吴冠中《再说包装》 -经典散文英译-中英双语赏析

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再说包装(节录)

◎ 吴冠中

包装的本质是伪装[1]。

为了美观,略施装饰,无可厚非[2],斥之伪,有点刻薄。商品离不开包装,离谱的包装[3],岂止伪,存心欺蒙顾客。日本人很讲究包装,一个漂亮的大匣里面藏着精致的小匣,小匣里还有更小的匣,一层层的包装待你剥到底,最后裸露的往往只是一块小小的糖果。

我们进入了包装的时代,这恰好提醒我们进入了伪劣假冒的时代[4]。“豪华精美”包装的礼品满天飞,送这种豪华礼品的人与被送者之间绝无真诚的友情,聪明的包装者[5]是明悟这一实际的,所以工夫用在礼品之外,包装之上。外国也包装,也走人情,也行贿,但以包装作欺蒙则我们传统中早有提示:金玉其外,败絮其中[6]。

包装歌星、包装书画家、包装著作……包装早已是堂而皇之[7]的事业,不怕社会讥讽了。书籍装帧应让人一目了然著作的内涵与品位,是极深奥的艺术创作工作,但今日书店书摊上琳琅满目,一片花里胡哨[8],连书名都认不出来。印一张白底黑字的封面吧。

伪装是个人的野心,也适应社会的需求。官吏的乌纱、皇帝的蟒袍用以吓唬老百姓,他们退堂退朝后便恢复本来面目,毋须衣冠沐猴[9]了。西装、革履、领带,这种包装在西方已定型几百年[10],并早已成为全世界公认的正式服饰,而且居然在不断更新的时装流变中岿然不动。但休闲服的兴起,不知是否会冲垮这端着架子的西装传统,因人们最终要追求自在与舒适,一切架子与伪装都将被抛弃。

吴冠中的《再论包装》写于2003年,似为季羡林(1911—2009)1997年写的《论包装》的后续,两者异曲同工,相映生辉,对社会时弊作了不约而同的鞭挞讽刺。

[1]“包装的本质是伪装”译为Basically, packaging means false embellishment,其中basically意同fundamentally和essentially,都可用来表达“本质上”,但basically较简短通俗,故选用之。

[2]“略施装饰,无可厚非”本可译为a little embellishment …is beyond reproach等,但is beyond reproach的语气嫌重,与“无可厚非”略有出入,故改译is not altogether(或completely)inadvisable。

[3]“离谱的包装”意即“过分的包装”,故译going too far with it,或overdoing it,too much of it等。

[4]“我们进入了包装的时代,这恰好提醒我们进入了伪劣假冒的时代”可按“我们进入了包装的时代,不如说进入了伪劣假冒的时代”译为We have entered the age of packaging, or rather the age of counterfeit and shoddy merchandise。

[5]“聪明的包装者”可按“精明的商人”译为shrewd businessmen。

[6]“以包装作欺蒙则我们传统中早有提示:金玉其外,败絮其中”可按“以包装欺骗,我们很早就有这传统,以‘金玉其外,败絮其中’一语为证”译之:we have a longer tradition of hoodwinking customers by means of packaging, as witness the ancient Chinese saying,“Gold and jade without, rubbish within”。

[7]“堂而皇之”意即“公开”,故译overtly或openly。

[8]“但今日书店书摊上琳琅满目,一片花里胡哨”译为But, today, bookstores and bookstalls are a riot of loud glaring color,其中riot作“极度丰富”或“一片”解,loud glaring color作“艳丽夺目的色彩”解。

[9]“衣冠沐猴”意即“人装打扮的猴子”,按字面应译monkeys in human attire,现按“乔装打扮”译为dress up as such。

[10]“西装、革履、领带,这种包装在西方已定型几百年”译为The Western-style suit with leather shoes and necktie to go with it is a kind of packaging that has taken shape in the West ever since several hundred years ago,其中to go with it作“与……相配”解,也可改用to match it。

More on Packaging(Excerpt)

◎ Wu Guanzhong

Basically, packaging means false embellishment.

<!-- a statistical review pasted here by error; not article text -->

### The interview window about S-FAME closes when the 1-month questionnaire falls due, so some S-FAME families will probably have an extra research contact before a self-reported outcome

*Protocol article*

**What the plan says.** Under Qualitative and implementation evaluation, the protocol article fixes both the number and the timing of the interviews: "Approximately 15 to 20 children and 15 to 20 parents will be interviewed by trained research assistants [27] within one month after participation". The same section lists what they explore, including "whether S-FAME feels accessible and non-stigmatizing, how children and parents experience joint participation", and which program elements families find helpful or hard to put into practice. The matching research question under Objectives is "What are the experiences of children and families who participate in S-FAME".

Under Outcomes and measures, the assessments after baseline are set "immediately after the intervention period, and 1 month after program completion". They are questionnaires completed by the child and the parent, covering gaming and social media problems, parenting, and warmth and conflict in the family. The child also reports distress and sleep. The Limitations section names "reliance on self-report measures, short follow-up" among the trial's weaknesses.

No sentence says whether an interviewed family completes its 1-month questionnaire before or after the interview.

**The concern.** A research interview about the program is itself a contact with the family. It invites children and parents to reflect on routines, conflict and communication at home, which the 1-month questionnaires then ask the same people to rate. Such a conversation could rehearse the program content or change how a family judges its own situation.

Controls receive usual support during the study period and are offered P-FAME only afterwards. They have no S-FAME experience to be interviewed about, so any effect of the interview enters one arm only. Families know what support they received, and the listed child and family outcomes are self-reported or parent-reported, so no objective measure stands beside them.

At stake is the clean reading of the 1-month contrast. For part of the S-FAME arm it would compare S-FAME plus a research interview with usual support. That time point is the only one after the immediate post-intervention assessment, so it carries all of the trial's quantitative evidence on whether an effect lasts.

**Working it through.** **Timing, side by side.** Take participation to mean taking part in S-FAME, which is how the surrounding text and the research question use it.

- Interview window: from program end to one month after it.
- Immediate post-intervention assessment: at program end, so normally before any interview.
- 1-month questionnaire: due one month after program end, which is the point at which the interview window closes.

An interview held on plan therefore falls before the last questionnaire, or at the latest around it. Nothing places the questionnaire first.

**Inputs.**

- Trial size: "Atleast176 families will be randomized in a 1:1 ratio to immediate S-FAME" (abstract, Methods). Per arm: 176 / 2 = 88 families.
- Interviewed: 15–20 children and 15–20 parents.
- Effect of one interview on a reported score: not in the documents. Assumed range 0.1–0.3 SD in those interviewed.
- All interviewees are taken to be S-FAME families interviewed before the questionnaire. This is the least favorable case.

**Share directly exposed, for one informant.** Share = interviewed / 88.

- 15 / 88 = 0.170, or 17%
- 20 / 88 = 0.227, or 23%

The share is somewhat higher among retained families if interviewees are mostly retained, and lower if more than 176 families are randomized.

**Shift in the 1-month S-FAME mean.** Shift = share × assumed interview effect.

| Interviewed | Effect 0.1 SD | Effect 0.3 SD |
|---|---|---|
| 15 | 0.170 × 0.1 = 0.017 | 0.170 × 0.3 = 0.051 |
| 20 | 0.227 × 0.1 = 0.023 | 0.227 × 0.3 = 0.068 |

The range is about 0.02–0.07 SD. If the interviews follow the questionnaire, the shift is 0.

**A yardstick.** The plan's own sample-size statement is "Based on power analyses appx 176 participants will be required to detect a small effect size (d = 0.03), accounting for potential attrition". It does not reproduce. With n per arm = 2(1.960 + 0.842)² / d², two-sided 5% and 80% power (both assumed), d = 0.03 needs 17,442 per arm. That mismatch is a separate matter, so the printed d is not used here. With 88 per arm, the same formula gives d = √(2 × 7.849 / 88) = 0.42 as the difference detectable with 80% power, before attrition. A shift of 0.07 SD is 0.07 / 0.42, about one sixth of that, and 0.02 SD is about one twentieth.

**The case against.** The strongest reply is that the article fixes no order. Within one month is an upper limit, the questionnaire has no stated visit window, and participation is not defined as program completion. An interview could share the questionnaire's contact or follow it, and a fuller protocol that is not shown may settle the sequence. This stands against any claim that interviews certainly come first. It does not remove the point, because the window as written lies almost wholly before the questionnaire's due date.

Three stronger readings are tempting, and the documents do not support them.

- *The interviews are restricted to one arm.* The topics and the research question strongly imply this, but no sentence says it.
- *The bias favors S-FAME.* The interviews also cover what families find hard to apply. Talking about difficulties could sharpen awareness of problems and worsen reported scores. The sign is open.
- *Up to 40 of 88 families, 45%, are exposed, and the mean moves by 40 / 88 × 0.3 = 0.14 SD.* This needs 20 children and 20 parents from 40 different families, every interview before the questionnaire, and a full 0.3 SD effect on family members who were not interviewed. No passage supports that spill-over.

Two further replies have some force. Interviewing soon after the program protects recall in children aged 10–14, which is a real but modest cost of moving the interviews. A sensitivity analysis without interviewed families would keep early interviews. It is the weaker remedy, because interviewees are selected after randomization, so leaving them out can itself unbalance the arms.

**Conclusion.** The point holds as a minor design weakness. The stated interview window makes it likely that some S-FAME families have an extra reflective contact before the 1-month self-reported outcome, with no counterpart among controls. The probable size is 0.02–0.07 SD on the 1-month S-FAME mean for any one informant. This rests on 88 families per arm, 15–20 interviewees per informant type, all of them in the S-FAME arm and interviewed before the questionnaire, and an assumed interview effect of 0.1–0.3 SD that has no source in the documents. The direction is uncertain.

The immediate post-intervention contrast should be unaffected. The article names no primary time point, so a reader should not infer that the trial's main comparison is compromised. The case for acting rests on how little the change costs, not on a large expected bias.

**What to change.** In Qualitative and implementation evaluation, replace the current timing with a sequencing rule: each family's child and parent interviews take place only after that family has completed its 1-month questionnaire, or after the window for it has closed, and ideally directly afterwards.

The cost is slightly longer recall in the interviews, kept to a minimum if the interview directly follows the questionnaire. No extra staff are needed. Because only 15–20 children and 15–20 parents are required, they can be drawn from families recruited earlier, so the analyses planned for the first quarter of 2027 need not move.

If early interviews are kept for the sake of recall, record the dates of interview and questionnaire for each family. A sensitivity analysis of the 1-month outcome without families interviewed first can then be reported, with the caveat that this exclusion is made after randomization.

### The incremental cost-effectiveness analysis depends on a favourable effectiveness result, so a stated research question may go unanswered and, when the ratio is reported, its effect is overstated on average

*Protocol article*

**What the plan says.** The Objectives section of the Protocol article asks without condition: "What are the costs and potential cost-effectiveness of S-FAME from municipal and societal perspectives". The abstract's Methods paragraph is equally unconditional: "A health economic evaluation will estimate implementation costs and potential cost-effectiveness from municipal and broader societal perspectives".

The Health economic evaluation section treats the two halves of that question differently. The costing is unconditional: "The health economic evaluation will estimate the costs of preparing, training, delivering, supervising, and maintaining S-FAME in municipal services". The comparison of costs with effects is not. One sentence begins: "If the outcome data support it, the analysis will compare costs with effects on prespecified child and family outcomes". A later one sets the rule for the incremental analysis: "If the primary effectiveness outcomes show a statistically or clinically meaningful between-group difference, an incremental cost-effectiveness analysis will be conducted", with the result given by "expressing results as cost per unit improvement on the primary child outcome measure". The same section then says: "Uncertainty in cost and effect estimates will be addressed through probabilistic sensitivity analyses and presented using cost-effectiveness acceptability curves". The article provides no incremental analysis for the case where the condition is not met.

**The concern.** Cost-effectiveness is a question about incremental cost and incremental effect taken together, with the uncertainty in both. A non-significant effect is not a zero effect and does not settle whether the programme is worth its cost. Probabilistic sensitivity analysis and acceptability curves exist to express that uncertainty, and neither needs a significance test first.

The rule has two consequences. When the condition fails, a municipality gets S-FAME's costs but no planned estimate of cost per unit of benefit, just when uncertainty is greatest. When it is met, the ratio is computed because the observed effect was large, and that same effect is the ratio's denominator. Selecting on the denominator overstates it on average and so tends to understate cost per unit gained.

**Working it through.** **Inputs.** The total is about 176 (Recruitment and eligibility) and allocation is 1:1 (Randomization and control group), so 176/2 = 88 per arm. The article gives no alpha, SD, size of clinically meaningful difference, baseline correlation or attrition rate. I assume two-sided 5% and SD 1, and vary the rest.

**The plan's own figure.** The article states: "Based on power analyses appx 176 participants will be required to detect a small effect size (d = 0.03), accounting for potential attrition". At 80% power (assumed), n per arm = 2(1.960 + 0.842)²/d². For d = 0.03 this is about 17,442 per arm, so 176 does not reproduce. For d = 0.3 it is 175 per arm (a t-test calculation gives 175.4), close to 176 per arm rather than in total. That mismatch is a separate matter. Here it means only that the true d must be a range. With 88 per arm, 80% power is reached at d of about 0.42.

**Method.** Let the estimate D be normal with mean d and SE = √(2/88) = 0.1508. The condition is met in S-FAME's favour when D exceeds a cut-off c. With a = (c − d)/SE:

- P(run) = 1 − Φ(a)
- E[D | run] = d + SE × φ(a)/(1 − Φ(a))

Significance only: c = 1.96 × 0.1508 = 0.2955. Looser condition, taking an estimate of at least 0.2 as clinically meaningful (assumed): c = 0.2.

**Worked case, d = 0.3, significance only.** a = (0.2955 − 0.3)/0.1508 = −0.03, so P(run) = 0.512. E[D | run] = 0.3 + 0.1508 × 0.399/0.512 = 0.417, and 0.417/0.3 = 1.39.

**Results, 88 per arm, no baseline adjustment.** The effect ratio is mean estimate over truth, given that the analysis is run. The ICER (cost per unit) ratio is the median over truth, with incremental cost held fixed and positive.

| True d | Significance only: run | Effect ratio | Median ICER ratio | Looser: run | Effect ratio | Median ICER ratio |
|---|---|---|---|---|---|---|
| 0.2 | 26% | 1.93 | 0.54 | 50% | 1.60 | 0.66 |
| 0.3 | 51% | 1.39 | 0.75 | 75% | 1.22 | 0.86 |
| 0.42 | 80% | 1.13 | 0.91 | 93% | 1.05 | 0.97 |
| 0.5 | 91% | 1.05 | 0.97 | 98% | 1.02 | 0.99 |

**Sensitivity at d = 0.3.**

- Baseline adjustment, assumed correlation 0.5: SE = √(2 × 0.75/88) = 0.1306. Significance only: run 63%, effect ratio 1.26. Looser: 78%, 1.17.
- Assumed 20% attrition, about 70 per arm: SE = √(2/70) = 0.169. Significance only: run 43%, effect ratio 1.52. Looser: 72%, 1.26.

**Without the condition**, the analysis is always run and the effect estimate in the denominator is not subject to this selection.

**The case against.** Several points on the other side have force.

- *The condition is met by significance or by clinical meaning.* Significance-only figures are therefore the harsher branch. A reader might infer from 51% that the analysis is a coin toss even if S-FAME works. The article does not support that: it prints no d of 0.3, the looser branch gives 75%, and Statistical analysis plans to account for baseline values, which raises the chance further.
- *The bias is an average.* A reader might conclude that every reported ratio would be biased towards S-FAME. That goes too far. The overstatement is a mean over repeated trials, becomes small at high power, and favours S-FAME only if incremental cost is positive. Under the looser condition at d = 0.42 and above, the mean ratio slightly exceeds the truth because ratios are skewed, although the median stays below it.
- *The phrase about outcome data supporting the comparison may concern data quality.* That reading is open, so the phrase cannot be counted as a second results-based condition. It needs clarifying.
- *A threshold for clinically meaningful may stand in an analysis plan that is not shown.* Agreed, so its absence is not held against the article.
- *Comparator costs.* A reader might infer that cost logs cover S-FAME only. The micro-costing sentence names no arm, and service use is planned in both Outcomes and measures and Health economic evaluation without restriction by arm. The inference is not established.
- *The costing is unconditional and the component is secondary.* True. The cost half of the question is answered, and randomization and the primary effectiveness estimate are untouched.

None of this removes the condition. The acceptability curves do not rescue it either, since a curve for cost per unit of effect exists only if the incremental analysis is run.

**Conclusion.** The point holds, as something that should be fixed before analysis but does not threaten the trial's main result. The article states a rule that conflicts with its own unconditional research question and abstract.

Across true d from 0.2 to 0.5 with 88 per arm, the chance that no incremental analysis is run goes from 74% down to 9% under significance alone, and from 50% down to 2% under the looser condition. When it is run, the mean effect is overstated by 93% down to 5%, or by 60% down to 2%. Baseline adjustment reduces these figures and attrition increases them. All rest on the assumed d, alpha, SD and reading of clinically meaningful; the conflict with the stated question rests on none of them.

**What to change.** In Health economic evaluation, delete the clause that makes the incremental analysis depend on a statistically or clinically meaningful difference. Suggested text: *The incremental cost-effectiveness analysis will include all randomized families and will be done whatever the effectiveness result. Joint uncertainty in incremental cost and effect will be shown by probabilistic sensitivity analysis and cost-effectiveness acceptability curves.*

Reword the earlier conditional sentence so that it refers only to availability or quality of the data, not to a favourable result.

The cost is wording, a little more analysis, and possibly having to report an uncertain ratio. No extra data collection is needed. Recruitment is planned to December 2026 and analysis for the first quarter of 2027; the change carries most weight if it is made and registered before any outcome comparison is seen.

Nevertheless, a little embellishment for the sake of nice appearance is not altogether inadvisable, and it is a bit harsh to denounce it as falsehood. Merchandise can never do without packaging, but going too far with it means something worse than falsehood — it is deliberate cheating. Japanese are very particular about packaging. Hidden inside one beautiful big box will be a number of gradually smaller delicate ones placed one inside another. You have to tear them off one by one until you finally hit on nothing but a tiny piece of candy.

We have entered the age of packaging, or rather the age of counterfeit and shoddy merchandise. Attractively-packaged gifts can be found everywhere. Aware of the complete absence of real friendship between sender and receiver of a gift, shrewd businessmen have been racking their brains trying to beautify the packing design rather than improve the commodity itself. People in foreign countries are also particular about packaging, and also bribe with gifts, but we have a longer tradition of hoodwinking customers by means of packaging, as witness the ancient Chinese saying,“Gold and jade without, rubbish within.”

Star singers, painters and calligraphers, authors…all go in for self-packaging overtly in disregard of public ridicule. Binding and layout, which provide clear insights into the content and quality of a book, call for profound artistic work. But, today, bookstores and bookstalls are a riot of loud glaring color, so much so that the book titles are overshadowed and become hardly recognizable. Why not have book covers printed just in black and white instead?

Packaging serves to satisfy social needs as well as personal ambition. Imperial officials and emperors used to wear black gauze hats and boa-design robes respectively to frighten common people into submission. After a court session or imperial court session was adjourned, they would respectively cease to dress up as such and become their usual selves. The Western-style suit with leather shoes and necktie to go with it is a kind of packaging that has taken shape in the West ever since several hundred years ago. It has long become universally accepted formal wear and even survived the vicissitudes of garment style intact. Nevertheless, nobody can tell if the tradition of wearing the stiff and formal Western-style suit will end up being broken down by the upsurge of popular casual wear. In the final analysis, people prefer ease and comfort to any form of affectation and pretence.

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